Do: Fate of The Flying Temple
A “Windpunk” adventure game in the vein of Avatar the Last Airbender and Korra. Originally created for another system, this version adapts the world to Fate Accelerated. Players take on the role of youths tasked with solving problems and bringing peace. The focus includes non-violent conflict resolution and creative thinking. Do is explicitly designed to be a family-friendly game. It’s a good example of how Fate can be modified to handle certain tones and limits.
Dresden Files Accelerated
An adaptation of the earlier Dresden File Roleplaying Game to FAE. I’ve run this and I’ve written up my thoughts here. DFAE offers many new and interesting mechanics: unique conditions to define player archetypes, mantles representing role powers, and simple ritual magics. It’s a solid game and really shows how the rules can be tweaked and expanded. Well worth picking up for fans of The Dresden Files and/or urban fantasy. Also a great model for how to model character archetypes with distinct and unique powers. Highly recommended for those interested in tweaking Fate. Though not directly related, The Dresden Files Cooperative Card Game can be an invaluable tool for generating scenarios for DFAE. That includes a ton of “build a case” cards to play with.
Not actually released as of this writing. However Kickstarter backers received a nearly complete preview pdf. Fate of Cthulhu offers a new take on the post-Elder Gods victory we’ve seen in Yellow Dawn and Cthulhu Apocalypse. The opening describes the game as “More Aliens and Terminator, less Shadow over Innsmouth.” Your characters travel in time to try to halt the apocalypse you’re living in. The KS preview includes five timelines, with more to be added as stretch rewards. The game looks to new writers like LaValle, Johnson, and Khaw for inspiration and openly addresses Lovecraft’s racism. It’s refreshing to see.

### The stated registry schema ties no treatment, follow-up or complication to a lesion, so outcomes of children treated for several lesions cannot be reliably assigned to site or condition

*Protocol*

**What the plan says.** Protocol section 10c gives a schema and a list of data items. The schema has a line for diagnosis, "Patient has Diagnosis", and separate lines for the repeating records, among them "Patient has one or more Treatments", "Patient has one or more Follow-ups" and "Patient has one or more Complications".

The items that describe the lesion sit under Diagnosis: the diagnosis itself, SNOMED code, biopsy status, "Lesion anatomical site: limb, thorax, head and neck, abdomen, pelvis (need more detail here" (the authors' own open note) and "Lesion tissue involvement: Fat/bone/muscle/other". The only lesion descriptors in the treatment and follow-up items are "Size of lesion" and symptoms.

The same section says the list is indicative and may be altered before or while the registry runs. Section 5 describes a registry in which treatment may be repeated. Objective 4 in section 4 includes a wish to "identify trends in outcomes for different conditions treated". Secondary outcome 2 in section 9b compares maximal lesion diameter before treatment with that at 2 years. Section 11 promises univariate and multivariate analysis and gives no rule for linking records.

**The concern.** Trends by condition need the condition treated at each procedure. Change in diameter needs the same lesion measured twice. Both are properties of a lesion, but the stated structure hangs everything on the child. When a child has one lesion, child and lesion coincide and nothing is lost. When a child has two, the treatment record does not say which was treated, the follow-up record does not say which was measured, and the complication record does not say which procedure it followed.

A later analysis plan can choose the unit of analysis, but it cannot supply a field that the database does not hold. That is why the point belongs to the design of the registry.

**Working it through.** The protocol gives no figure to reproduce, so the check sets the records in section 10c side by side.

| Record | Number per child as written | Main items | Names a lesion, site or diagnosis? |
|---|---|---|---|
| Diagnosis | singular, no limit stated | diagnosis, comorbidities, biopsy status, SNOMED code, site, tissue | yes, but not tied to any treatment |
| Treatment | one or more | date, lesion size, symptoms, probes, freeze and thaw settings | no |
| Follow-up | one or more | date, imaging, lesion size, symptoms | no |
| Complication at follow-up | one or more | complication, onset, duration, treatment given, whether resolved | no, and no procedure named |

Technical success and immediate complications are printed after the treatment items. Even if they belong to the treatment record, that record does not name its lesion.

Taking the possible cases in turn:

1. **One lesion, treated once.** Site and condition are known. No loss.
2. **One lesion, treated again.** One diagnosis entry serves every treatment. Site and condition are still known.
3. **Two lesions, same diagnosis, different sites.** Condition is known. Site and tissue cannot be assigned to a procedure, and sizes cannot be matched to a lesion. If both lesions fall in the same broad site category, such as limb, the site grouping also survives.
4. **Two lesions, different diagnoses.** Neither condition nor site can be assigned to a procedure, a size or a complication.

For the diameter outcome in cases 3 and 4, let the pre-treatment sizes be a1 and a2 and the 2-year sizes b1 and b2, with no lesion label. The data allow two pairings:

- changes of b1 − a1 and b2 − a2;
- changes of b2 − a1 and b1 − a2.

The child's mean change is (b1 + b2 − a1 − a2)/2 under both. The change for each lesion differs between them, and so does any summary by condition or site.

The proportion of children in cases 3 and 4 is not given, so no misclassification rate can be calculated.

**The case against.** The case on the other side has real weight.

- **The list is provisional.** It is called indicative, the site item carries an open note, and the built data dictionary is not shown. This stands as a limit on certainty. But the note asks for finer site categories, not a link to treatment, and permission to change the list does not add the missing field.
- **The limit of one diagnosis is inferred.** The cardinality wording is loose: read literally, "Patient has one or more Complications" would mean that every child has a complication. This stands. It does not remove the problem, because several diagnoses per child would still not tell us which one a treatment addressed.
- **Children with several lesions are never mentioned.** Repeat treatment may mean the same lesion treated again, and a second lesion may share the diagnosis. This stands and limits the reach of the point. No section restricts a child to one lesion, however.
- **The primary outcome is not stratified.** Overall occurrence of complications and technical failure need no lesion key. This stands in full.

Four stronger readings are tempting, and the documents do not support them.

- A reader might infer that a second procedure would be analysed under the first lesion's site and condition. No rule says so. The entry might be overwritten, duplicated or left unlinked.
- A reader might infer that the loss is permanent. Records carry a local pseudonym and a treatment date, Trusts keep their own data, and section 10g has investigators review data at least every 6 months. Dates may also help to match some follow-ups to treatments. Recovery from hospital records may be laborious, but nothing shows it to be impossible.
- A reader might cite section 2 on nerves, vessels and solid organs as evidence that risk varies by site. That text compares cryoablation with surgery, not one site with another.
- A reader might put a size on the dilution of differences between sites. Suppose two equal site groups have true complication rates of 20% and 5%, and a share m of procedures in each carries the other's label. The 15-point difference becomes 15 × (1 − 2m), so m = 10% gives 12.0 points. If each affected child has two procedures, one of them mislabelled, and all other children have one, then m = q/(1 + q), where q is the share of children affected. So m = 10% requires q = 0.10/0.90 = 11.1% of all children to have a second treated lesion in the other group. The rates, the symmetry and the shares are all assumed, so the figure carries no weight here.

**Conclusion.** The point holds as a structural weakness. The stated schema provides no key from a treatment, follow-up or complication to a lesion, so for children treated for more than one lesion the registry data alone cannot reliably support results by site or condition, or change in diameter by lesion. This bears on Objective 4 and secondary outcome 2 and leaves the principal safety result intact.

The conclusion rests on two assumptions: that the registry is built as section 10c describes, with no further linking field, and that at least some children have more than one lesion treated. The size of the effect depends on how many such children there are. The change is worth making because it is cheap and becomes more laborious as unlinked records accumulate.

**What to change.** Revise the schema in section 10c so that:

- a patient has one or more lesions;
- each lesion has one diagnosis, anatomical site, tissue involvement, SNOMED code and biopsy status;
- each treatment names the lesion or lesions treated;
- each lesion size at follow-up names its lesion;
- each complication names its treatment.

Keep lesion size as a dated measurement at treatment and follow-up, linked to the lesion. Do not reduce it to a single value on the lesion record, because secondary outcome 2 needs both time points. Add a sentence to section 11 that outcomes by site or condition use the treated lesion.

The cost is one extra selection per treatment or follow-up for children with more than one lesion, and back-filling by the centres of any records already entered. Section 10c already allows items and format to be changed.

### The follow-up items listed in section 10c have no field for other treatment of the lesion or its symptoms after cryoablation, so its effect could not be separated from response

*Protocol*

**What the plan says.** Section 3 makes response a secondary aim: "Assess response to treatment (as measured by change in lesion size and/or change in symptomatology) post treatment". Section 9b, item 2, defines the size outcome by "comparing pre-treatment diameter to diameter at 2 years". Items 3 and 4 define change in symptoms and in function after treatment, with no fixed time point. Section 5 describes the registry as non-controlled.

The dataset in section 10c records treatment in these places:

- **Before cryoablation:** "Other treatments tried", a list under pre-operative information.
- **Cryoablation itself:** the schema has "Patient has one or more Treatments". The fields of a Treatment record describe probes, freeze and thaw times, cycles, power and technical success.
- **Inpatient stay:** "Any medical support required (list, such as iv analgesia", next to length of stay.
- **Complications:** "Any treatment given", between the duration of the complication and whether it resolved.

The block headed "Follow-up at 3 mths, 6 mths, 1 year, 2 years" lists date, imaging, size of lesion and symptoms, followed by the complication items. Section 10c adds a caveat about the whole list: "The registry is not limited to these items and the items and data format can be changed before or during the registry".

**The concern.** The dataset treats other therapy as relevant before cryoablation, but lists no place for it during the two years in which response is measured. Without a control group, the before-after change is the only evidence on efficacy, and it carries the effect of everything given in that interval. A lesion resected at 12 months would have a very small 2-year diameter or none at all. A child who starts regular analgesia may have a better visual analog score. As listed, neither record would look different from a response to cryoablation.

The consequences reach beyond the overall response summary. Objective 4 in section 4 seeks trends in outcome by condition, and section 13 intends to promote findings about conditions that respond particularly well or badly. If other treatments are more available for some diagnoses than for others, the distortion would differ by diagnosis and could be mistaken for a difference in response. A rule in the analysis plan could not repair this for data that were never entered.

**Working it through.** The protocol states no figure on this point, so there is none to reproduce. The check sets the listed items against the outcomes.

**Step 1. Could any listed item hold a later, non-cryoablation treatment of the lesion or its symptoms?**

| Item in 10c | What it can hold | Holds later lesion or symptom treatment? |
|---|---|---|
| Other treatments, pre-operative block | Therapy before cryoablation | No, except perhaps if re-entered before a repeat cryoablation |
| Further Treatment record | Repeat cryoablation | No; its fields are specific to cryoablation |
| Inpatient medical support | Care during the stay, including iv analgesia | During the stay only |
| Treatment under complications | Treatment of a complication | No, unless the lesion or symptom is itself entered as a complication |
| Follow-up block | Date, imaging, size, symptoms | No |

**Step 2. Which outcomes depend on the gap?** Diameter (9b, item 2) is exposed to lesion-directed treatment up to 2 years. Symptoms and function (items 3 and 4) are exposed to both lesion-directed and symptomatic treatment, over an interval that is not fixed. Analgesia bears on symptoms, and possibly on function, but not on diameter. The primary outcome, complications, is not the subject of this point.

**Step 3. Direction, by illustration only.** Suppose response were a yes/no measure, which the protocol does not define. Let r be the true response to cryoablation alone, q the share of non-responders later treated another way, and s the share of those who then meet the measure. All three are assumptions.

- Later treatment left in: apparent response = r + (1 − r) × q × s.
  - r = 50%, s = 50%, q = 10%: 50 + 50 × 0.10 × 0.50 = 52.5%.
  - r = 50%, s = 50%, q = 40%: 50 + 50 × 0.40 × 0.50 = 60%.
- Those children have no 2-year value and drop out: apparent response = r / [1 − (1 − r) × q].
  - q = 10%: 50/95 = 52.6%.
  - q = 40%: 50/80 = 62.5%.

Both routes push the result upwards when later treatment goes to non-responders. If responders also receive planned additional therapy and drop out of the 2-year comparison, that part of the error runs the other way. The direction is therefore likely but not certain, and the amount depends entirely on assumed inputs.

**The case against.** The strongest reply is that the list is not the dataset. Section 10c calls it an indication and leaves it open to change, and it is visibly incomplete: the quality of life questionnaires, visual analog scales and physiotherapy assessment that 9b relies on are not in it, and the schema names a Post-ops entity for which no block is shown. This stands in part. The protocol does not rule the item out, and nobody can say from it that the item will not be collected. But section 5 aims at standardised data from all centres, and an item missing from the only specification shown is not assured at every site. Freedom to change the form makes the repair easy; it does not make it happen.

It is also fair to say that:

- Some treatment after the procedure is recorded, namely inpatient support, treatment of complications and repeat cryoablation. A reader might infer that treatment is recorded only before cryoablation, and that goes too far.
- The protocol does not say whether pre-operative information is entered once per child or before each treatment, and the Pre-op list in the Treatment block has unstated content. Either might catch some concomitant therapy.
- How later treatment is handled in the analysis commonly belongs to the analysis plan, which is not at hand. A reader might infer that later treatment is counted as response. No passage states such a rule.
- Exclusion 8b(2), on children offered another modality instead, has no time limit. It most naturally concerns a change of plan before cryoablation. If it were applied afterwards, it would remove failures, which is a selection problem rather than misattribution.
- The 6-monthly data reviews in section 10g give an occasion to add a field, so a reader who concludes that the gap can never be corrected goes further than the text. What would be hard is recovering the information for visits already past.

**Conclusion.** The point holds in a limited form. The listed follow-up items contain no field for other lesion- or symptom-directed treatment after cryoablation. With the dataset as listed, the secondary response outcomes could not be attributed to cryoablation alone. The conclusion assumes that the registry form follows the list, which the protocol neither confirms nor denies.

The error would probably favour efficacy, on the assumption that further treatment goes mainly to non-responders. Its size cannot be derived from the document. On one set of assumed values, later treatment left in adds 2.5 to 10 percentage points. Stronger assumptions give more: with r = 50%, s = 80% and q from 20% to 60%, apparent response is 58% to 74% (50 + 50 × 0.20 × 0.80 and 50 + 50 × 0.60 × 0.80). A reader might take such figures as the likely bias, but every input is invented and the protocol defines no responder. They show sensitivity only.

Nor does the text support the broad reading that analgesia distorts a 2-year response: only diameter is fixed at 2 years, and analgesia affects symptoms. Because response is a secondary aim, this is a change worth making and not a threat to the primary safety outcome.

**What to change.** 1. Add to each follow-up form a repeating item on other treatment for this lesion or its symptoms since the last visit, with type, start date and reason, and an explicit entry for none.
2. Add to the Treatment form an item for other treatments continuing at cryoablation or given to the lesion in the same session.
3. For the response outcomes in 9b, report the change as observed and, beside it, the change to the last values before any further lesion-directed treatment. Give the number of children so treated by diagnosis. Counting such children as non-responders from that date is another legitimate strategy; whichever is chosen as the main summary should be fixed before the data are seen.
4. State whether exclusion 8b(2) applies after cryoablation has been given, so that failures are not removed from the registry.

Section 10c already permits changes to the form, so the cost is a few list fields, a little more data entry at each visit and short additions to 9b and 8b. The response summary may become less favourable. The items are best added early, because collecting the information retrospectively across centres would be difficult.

Obviously the book contains a lot of material for handling the Mythos, but it has a lot of interesting Fate tech to adapt elsewhere. The take on dangerous magic and corruption for one. Mechanical systems for tracking timelines, events, and changes. A GMs toolbox for using the past and future together to complement one another. The game’s robust and makes me want to run it right away, despite my generally tepid feelings about Cthulhu stuff.
A criminally overlooked Fate release. It’s set in the Dystopian Universe which first appeared in The Resistance card game. That traitor-detecting social game did well and garnered several similar spin off games in the same world. Uprising takes place in Paris Nouveau, a cyberpunk future city. You play freedom fighters with the possibility of betrayal…on the part of PCs. It’s a well-described setting filled with ideas on government control and monitoring via technology.
Uprising uses what’s effectively playbooks ala PbtA. Each of the nine archetypes has a done-in-one character sheet new players can quickly fill in. These have unique conditions, aspects, and stunt picks. In an element echoing Blades in the Dark and Wrath of the Autarch, your cell has a flow chart of advances to develop over a campaign. The GM has parallel government advances—a device worth stealing for certain Blades-style campaigns. The rules include ideas for handling prep scenes quickly as well as a substantial mission generator. It also has secret cards which color a character’s agenda. This is a dynamite book with a compelling setting and excellent new Fate material. I’d recommend it alone for that, and anyone interested in cyberpunk should pick this up.
War of Ashes: Fate of Agaptus
“Roleplaying in a Grimsical World of Fantasy.” This adapts the War of Ashes miniatures game to Fate. This world consists of several cute & cuddly but highly violent races. WoE: FoA uses Fate Accelerated approaches with mechanics for playing out mini-compatible combats. About half the book’s devoted to the setting and background, half to character creation and mechanics. If you’re interested in seeing how you can bridge the gap between Fate’s openness and more traditional elements like minis, check this one out.
This adapts the Spirit of the Century setting (mentioned above) with a couple of major changes. You play young, emergent heroes in a pulp-era setting. Mechanically it uses Fate Accelerated, which massively streamlines the rules. As well, like Do: Fate of the Flying Temple, Young Centurions aims to be an all-ages product. Young heroes battle against sinister forces. The world’s four-color, embodying the brightest aspects of pulp literature and cinema.
NEXT POST: We run through all the presently available Worlds of Adventure.
For the full backlog of Age of Ravens posts on Blogger see here.